An amusing incident happened at Grape Creek in Coleman County at the day service. One morning a small green snake fell down from the branches above in the arbor. Women scrambled for their babies until a man struck it with a stick and killed it. . . . That was the only time we experienced a snake scare in our services. We did have trouble with dogs. They often came into our services. They discovered their masters were going someplace every night. They investigated and would find the way there. Try as the minister might to drive them away, it just couldn't be done.
One night a middle-aged man came seeking God for forgiveness. He wept, prayed, then arose to ask Husband to go with him two and one half blocks away to see a man whom he was having trouble with. As they came near, it was a task but he wanted peace. He called to the man to come outside not for trouble but that he wanted forgiveness. He said, "I have a preacher with me." The man reluctantly came out. He put his hand out saying, "Forgive me. I did you wrong." It touched his heart. He said, "I did you wrong, too. Forgive me. I want a better way of life." With the two, Husband knelt in the yard and prayed. The three rejoiced together and went away in peace with God and man.
When they were done saving souls for the day they liked to lie down in the grass together and make one. It was a romantic, wild, daring life. Riding horses. Preaching in prisons. Taking alms (once from the KKK, my aunt Faye recalled, saying, "It was money, it was in the name of the Lord, so he took it."). Cutting hair. Cutting stone. Preaching in oil fields where just before, my grandmother wrote, "an evangelist, not a Nazarene, had his tent and all equipment burned by some disgruntled person or persons. At times it seemed like our fate might be the same." They built and integrated a church, then saw it burned down as a result (KKK again). They lay down to bed in the open air.
. . . Star . . .
. . . Aquilla . . .
. . . Waco . . .
. . . Erath . . .
. . . Grape Creek . . .
. . . Gouldbusk . . .
. . . Hardin . . .
. . . Rule . . .
. . . Bangs . . .
. . .Wichita Falls . . .
. . . Stephenville . . .
. . . Pryor . . .
. . . Knox City . . .
. . .Wellington . . .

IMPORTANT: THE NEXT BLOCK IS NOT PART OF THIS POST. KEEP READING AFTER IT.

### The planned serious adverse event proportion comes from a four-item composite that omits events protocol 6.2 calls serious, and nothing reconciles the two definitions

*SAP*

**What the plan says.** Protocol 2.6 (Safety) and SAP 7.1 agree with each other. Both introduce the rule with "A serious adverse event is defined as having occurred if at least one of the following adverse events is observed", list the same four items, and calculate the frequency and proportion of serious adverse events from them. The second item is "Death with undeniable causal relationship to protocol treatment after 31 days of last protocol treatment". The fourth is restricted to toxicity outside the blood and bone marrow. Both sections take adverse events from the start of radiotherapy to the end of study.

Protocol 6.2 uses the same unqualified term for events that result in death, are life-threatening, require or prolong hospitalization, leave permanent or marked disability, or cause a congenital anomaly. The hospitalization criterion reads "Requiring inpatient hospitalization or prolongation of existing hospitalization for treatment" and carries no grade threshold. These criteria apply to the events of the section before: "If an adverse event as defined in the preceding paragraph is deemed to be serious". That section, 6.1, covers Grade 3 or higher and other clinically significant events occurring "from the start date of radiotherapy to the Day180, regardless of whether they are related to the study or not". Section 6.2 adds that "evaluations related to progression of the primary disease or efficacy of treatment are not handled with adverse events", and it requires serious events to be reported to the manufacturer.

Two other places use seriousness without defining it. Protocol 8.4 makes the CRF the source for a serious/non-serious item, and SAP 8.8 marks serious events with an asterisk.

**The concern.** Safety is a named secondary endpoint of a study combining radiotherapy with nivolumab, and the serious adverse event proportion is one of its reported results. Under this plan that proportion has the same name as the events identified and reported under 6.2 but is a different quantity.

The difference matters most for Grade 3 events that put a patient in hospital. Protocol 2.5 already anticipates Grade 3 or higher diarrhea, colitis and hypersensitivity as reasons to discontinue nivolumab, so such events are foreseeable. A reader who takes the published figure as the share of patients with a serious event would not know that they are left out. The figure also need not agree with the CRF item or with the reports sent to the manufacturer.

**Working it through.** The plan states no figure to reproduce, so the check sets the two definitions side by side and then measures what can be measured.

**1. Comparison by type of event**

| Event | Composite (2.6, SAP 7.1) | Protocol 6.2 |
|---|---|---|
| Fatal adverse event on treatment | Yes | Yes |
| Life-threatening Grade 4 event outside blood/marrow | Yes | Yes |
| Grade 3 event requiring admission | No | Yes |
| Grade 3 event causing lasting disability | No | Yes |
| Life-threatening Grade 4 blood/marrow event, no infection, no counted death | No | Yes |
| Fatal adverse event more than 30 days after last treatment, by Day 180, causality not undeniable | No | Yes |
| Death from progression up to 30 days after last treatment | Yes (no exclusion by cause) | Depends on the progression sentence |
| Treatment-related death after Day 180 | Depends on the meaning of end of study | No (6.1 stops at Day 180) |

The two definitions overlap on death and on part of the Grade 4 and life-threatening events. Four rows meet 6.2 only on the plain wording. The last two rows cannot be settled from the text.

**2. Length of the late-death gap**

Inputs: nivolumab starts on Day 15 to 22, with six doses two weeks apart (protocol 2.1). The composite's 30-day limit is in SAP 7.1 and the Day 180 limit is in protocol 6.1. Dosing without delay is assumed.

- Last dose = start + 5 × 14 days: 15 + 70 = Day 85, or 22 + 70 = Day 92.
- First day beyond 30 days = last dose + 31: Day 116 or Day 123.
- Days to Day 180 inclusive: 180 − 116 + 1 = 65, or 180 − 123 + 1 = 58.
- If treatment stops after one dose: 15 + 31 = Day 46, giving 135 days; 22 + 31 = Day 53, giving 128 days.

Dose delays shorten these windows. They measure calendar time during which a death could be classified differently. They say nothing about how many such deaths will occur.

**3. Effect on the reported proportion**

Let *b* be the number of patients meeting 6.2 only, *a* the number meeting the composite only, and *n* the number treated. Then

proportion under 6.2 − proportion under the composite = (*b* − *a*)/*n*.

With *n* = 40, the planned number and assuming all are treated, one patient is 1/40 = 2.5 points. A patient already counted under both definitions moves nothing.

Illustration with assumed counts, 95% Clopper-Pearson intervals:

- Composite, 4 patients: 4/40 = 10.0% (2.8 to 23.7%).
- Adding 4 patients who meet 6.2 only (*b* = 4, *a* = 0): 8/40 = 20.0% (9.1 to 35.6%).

. . . Grassland . . .
. . . O'Donnell . . .
. . . Post City . . .
. . . Tahoka . . .
. . . Olton . . .
. . . Eula . . .
. . . Clovis . . .
. . . Higgins . . .
. . .Waurika . . .
. . . Burkburnette . . .
. . . Dalheart . . .
. . . Tokio . . .
. . . Takoho . . .
. . . Sulpher . . .
When they arrived in a new town my grandfather would pitch the
tent, borrow a piano, and start preaching. Eventually he'd muster up a
congregation, find a suitable plot of land, somehow get it bought or donated,
build the church, requisition a full-time minister, and move on. Grandmother
wrote: "Always it seemed that each revival was better than the one before. We
could have stayed on longer than we did, but my husband felt others could take
this work and we would move on . . . with no home, no church, and no salary we
went. The children used to changing schools would settle down."
Itinerancy was God's will. So Mom's family went along like this for years, all over West Texas, New Mexico, and Oklahoma, first on horseback, then in a horse-drawn carriage, finally in a car. Aunt Faye remembers my grandfather ordering one of her brothers to "take a butcher knife and cut down the high center of the road so we could pass." Grandmother wrote, "Occasionally we stopped and unloaded so my husband could safely go down the hill and up again. Sometimes we had to push with all our might to get through a sand bed." They lived like this till my grandfather's kidneys started to fail, and the family decided to settle in Waurika, Oklahoma, which, of all the towns they'd passed through, had always been Charlie Clay's favorite. My grandmother took over the preaching, but she didn't quite have his spirit. When my grandfather died in 1941, the center went out of the family.
From Oh The Glory Of It All by Sean Wilsey. Copyright 2005 Sean Wilsey. All rights reserved. Reproduced by permission of the publisher, The Penguin Press.
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